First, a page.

minims and maxims
Original fresco of the Madonna


Madonna della Strada

Madonna della Strada, Our Lady of the Way, is a fresco dating from the late thirteenth century to the early fourteenth century that has always had a place of importance in the Jesuit world. The image, which is in the Jesuits' Church of the Gesł in Rome, has recently been cleaned and restored.

The image came from the little church named after it that existed during Ignatius's time at the site the Gesł now occupies. When work began on the construction of the Gesł, it was necessary to tear down the old church. The painting was removed and ended up in the Gesł.

For hundreds of years, the Madonna was thought to be an oil painting, but the restoration and cleaning brought to light the fact that it is a fresco attached to canvas. Over the years the plaster had been repaired and certain colors were changed.

Poster from the movie

Breach—A Real Movie Role

A 1991 Gonzaga College High (Washington, D.C.) grad who played a critical role in the capture of one of the worst spies in U.S. history is the subject of Breach, a film that opened nationwide in February.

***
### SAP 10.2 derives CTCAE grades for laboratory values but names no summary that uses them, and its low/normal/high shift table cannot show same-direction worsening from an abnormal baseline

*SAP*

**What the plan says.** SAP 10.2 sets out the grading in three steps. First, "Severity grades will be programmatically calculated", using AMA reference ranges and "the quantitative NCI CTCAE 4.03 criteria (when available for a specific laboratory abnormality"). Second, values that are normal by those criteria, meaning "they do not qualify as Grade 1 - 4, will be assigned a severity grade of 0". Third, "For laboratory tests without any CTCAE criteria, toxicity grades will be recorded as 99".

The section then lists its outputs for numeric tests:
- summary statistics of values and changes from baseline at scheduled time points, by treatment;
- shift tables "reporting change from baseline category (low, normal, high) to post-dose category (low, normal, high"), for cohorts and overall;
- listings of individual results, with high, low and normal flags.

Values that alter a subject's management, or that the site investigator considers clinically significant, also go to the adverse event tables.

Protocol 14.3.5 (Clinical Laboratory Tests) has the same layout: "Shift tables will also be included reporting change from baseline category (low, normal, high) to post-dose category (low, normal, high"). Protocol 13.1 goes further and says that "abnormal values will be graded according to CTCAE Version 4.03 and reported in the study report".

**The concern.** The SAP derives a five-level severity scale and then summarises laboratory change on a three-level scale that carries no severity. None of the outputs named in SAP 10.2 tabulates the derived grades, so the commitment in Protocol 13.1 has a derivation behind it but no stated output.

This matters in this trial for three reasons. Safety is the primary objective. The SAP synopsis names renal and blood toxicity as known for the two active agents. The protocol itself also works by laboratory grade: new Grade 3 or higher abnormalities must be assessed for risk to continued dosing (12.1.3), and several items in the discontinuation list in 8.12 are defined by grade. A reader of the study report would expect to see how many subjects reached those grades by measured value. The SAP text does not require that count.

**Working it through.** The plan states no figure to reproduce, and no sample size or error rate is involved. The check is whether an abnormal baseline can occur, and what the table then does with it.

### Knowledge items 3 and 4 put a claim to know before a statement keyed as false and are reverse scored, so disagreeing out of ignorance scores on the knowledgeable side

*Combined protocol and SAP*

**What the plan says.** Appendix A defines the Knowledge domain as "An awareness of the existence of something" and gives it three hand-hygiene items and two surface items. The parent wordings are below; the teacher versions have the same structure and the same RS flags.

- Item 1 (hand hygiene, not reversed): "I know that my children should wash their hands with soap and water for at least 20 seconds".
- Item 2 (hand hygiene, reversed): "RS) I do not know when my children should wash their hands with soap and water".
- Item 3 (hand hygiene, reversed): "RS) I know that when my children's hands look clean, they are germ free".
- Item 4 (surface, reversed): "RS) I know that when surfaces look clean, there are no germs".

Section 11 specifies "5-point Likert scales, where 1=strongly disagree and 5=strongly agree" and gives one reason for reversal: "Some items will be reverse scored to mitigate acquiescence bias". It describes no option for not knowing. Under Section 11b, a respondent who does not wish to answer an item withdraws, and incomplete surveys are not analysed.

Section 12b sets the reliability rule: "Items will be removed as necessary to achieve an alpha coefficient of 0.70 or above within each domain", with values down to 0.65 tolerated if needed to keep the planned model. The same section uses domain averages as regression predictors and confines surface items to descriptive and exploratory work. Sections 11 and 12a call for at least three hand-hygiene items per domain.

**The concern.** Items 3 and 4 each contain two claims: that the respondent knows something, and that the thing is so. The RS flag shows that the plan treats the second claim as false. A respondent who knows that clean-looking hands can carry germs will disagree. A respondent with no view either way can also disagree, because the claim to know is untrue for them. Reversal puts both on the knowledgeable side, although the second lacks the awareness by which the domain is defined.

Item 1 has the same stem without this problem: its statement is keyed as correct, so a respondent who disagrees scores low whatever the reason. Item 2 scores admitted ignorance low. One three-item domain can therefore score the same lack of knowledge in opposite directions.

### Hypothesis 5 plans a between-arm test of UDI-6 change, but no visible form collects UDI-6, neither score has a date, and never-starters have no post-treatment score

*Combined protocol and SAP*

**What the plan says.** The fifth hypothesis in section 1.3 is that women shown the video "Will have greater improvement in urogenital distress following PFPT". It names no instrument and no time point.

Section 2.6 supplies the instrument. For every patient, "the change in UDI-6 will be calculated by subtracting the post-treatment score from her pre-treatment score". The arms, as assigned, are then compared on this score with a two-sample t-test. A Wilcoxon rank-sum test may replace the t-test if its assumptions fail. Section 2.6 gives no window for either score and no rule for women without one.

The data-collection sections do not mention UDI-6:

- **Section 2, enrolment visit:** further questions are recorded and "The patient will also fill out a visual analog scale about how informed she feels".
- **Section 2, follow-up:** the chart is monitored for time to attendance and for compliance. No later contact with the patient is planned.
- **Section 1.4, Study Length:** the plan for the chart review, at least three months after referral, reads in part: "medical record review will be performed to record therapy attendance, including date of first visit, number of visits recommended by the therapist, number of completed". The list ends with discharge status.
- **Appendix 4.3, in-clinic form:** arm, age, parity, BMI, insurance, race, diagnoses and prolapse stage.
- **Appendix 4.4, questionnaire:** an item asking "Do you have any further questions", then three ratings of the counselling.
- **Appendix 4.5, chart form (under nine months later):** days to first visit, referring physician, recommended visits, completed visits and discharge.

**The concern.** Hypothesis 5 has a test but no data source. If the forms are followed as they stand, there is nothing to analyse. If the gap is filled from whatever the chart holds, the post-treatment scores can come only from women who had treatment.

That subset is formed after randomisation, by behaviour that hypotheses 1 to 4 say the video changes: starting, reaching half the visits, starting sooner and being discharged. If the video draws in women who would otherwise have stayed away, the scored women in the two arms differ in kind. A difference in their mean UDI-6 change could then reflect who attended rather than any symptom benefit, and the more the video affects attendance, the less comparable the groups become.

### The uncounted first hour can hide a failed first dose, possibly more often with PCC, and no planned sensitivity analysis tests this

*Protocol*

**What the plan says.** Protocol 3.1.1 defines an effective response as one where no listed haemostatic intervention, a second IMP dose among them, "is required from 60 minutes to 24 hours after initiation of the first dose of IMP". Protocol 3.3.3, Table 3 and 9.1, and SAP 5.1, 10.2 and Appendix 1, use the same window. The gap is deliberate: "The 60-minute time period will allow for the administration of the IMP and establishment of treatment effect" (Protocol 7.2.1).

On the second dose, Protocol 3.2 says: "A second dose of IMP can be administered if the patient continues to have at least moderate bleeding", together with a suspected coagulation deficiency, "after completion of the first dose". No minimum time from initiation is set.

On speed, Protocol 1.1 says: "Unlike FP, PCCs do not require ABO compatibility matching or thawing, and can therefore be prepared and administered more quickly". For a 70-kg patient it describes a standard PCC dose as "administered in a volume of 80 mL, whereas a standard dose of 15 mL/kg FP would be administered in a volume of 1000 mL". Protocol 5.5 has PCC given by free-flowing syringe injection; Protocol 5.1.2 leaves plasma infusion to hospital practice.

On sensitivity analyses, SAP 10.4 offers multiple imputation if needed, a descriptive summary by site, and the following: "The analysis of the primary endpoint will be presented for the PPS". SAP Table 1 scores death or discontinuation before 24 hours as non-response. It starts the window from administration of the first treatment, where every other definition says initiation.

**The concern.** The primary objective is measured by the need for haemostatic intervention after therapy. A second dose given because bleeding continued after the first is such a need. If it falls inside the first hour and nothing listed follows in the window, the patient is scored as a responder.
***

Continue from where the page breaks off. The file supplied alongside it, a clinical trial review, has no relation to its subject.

Breach recounts the story of Gonzaga's Eric O'Neill, an FBI surveillance operative who was instrumental in nabbing Robert Hanssen, second in command at the FBI, who sold American intelligence secrets to the Soviet Union and then Russia for over twenty years. In the film, O'Neill is played by Ryan Phillippe and Hanssen is played by Chris Cooper (right).

Eric O'Neill

Eric's brother, David, an actor and screenwriter who also graduated from Gonzaga College High, pitched the story to Hollywood, eventually selling it to Universal Pictures.

"There were 500 agents working this case at its peak," said Breach director Billy Ray in a Los Angeles Times interview. "There was only one who was locked in a room with the guy all day. And that was Eric."

"Gonzaga . . . gave me one of the brightest gifts of my career. I was once told never to accept faith blindly but to question it and see where faith will take me," says O'Neill, who remembers frequently discussing faith and God with Hanssen.

O'Neill is now a lawyer for the government in Washington, D.C.

Painting of Assisi

Tour Assisi Basilica—on CD

Two Saint Louis University theology professors partnered with the Institute of Digital Theology to make an interactive, three-dimensional tour of Italy's Basilica of Saint Francis in Assisi.